The first 2 rotations on Night 2 did not go according to plan for Ross either. She under-rotated her double-twisting Yurchenko and scored a 14.550. On bars, she was able to control her Bhardwaj transition but came close on her Jaeger release. She once again under-rotated her double front dismount and sat it down again. She scored a 14.050, same score on Night 1, for a total of 28.100, placing her 12th overall in event standings. She regained her composure with an excellent beam routine that scored a 15.250. Her total of 29.500 placed her 3rd on the event behind Simone Biles and Alyssa Baumann. On floor, she did not do a connection following her Double Arabian (taking out her preferred stag jump) and under-rotated her double tuck dismount but put it to her feet. She scored a 13.800 and had a total of 27.350, placing 12th on the event.

Despite her mistakes, she placed 10th in the All-Around with a score of 114.550, behind Biles, Maggie Nichols, Olympic teammate Aly Raisman, Bailie Key, Olympic teammate Gabby Douglas, Madison Kocian, Alyssa Baumann, Mykayla Skinner, and Nia Dennis. She was named to the Senior National Team for the 4th consecutive year, clinching the final spot by edging out Brenna Dowell and receiving an invitation to the 2015 Worlds Selection Camp. After being named to team's nominative roster, Ross withdrew from the Selection Camp and thus could not compete at the world championships.[81][82]

2016: Retirement from elite gymnastics[edit]

On February 22, 2016, Ross revealed through the social network platform Twitter that she would retire from elite gymnastics with immediate effect.[83] She had decided not to pursue the 2016 Olympic Games in Rio de Janeiro,[84] and would instead focus on competing in collegiate gymnastics for the Bruins program at the University of California, Los Angeles (UCLA), where she enrolled the following September.[85][86] This came two days before fellow Fierce Five teammate McKayla Maroney's retirement.[87]

College career[edit]

2017[edit]

Ross began attending the University of California, Los Angeles in the fall of 2016, thus joining the UCLA Bruins gymnastics program. Her collegiate debut came on January 7, 2017, in a home dual meet against the University of Arkansas where she placed first on the uneven bars (9.875) in a tie with two of her teammates, third on vault (9.875), and eighth on balance beam (9.700).[88] At the same meet, Ross and 2016 Olympic gold medalist Madison Kocian made history by becoming the first Olympic gold medalists to compete as NCAA gymnasts.[89]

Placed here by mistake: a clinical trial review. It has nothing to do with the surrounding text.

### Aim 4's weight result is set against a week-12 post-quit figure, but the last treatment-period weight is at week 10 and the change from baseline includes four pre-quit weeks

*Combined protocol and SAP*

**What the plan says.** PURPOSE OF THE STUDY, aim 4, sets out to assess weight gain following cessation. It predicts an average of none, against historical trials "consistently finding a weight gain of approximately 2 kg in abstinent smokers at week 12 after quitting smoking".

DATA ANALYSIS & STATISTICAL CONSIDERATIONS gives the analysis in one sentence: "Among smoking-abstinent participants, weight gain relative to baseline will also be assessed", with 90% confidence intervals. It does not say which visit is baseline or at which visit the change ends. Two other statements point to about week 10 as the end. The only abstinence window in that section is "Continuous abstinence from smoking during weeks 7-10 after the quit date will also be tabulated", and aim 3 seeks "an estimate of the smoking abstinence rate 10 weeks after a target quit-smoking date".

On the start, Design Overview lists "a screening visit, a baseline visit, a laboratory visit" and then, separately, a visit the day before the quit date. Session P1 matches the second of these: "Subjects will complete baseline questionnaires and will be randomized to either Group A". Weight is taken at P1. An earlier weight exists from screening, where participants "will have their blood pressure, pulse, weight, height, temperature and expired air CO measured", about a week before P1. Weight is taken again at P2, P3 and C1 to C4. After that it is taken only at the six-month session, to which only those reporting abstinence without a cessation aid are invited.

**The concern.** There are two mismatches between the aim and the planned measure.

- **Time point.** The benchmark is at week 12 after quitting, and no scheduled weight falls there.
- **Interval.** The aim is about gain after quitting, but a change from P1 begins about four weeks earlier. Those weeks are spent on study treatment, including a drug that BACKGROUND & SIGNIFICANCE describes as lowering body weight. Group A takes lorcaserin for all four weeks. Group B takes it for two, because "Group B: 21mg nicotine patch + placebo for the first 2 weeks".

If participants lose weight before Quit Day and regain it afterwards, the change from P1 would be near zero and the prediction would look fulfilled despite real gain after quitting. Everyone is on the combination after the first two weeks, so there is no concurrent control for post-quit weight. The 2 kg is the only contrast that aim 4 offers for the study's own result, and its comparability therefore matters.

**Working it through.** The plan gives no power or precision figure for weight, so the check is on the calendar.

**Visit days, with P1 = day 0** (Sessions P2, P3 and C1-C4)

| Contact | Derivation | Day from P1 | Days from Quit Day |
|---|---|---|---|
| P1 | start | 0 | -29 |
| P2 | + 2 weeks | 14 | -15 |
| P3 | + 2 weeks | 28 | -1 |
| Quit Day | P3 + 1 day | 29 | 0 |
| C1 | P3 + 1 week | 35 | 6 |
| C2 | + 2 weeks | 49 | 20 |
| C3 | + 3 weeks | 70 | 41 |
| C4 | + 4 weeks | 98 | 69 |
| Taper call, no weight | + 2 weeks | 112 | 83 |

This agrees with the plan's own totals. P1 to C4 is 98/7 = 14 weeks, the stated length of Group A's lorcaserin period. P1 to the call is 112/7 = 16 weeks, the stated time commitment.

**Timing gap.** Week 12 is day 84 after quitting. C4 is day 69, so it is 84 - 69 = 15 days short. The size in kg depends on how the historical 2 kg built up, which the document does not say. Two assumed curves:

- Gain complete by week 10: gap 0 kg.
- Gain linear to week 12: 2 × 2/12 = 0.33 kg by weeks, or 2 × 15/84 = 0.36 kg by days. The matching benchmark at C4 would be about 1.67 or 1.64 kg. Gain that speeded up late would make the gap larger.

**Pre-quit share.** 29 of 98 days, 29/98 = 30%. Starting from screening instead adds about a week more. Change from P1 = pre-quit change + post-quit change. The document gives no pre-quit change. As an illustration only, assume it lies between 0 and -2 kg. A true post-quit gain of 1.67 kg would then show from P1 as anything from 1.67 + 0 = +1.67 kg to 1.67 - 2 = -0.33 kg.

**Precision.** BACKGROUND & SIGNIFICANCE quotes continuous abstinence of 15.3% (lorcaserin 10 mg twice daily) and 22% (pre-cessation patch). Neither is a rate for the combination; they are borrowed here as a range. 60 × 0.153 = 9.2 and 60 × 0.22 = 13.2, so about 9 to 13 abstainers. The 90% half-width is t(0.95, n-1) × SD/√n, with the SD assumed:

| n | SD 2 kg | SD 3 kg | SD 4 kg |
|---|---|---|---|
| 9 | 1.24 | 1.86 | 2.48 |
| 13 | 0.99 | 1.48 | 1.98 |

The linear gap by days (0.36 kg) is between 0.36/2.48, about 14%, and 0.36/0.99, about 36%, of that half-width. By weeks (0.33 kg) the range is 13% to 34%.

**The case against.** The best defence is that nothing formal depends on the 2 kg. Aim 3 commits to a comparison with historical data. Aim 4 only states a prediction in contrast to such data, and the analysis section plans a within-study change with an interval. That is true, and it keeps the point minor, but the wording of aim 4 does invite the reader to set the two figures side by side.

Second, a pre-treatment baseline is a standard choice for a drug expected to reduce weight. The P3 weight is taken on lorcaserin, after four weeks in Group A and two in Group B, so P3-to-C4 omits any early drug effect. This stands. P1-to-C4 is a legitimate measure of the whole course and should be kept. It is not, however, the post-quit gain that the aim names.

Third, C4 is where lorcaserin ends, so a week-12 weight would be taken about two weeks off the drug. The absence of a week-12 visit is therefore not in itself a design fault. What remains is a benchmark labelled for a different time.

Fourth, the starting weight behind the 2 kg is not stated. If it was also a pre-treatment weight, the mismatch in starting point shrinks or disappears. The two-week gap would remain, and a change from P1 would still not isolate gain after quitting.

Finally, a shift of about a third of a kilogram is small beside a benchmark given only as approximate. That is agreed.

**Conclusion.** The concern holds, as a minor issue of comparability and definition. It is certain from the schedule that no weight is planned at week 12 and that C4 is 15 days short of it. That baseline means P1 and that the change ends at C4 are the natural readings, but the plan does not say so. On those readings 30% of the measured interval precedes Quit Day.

At the 2017 Pac-12 Championship, Ross captured the 2017 Pac-12 Balance Beam title by scoring the first-ever Perfect 10 on beam at the Championship meet. She was also named the 2017 Pac-12 Freshman of the Year (UCLA's first since 2011).[90]

Ross finished the 2017 regular season ranked nationally 1st on uneven bars, 4th on balance beam and 19th on vault. On March 21, 2017, Ross earned first-team All-Pac-12 honors on vault, uneven bars and balance beam.[91] On March 27, 2017, Ross earned first-team regular season All-American honors on uneven bars and balance beam.[92]

Ross continued her success at the 2017 NCAA championships. Despite falling on both of her floor exercise routines during the regular season, she performed her routine well during the semifinals, scoring a career-high 9.825. She finished with career-high 39.575 in the all around and placed 6th—the top all around placement for the Bruins. She also won national balance beam title with a 9.9625 and a share of the uneven bars title with a 9.95 in a six-way tie. By earning these two national titles, Ross made history as the first female gymnast to become an Olympic, World and NCAA Champion.

2018[edit]

Prior to the 2018 season, Ross increased her training intensity with the goal of consistently competing all around during the regular season. Ultimately, she earned First team regular season All-American honors in the all-around and the Uneven Bars, the latter of which she tied for first in regular season individual rankings for the second straight season. Prior to the NCAA championships, she picked up PAC 12 championship titles on bars and the all around, and regional titles on Bars and Beam. At the NCAA championships Ross competed all-around for UCLA. She performed well, scoring 9.850 on vault, 9.950 on Bars, 9.950 on beam and 9.8875 on floor to score a 39.6375 in the all-around, helping qualify UCLA to the Super Six. These scores also allowed her to finish 2nd on Beam, 3rd on Bars and 4th in the All-around individually. She performed all-around again for the Bruins in the Super Six Finals. Beginning on floor she made an uncharacteristic mistake with a fall on her final pass— her first fall of the season on any of the events. She then showed good performances on the remaining three events to help UCLA win their first team championships in eight years.

Career perfect 10.0[edit]

Season Date Event Meet